And that was pretty much it for us. It occurred to me very quickly that this was an opportunity absolutely not to be missed. I asked if I could join in, handed over my money, and begin introducing myself to the other members of the nomikai (drinking party) that I hadn't yet met.

When Kayoh-san returned, she had a bottle of red wine, five big cans of beer, and some izakaya-style snacks (nuts and dried fish, etc.). Makoto-san added in some tempura treats and we were set.

The conversation veered all over the place. We talked about English idiomatic phrases, the latest digital camera technology, differences in Japanese and American beer, chopsticks etiquette, travel and travelers, the 1964 Tokyo Olympics, and other things that I couldn't possibly remember. We also played a batsu game, took lots of goofy pictures, and went for a second beer run.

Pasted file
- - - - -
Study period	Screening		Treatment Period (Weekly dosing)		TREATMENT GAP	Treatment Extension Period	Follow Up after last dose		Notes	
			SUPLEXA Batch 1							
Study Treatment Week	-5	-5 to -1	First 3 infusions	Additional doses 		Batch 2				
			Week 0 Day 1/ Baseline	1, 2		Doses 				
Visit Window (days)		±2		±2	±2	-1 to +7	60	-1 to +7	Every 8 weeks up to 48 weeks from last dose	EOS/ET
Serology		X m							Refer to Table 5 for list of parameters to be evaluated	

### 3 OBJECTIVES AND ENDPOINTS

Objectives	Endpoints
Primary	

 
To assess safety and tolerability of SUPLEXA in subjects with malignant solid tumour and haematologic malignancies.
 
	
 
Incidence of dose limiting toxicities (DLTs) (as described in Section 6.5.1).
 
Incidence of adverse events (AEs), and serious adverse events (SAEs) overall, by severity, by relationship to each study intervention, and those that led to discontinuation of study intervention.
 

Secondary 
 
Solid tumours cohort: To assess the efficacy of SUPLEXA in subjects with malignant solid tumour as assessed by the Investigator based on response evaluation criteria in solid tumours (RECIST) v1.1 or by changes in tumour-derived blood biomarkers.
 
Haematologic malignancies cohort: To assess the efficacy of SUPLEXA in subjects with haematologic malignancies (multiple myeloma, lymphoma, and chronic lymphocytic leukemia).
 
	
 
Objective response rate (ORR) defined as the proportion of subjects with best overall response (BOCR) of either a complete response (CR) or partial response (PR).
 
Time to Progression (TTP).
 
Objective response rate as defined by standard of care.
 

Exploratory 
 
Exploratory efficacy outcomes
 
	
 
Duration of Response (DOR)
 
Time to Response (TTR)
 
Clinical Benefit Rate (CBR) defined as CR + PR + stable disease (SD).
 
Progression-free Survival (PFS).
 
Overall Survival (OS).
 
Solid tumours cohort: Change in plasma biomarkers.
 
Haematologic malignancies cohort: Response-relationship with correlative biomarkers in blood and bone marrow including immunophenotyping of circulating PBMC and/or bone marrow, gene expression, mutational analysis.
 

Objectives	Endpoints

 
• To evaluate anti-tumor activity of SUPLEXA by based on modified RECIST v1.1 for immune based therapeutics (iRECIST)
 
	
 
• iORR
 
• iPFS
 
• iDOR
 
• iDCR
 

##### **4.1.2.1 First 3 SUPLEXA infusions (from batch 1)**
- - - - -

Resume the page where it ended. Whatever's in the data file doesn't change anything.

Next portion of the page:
At about 2am, a British traveler named Richard came in from his evening out and joined us. He didn't speak any Japanese, though, so I began translating the difficult passages for everyone and running a series of conversations in tandem. Conversation topics expanded to include the difference between American and British English, what I planned to do with my graduate degree, football (soccer), and more.

We finally packed it in around 3. I gave everyone a copy of my cell number and email address, and invited them to contact me when back in the Tokyo area. Then we all stumbled off for bed, and I, for one, slept the sleep of the just. (But I suspect my compatriots did as well.)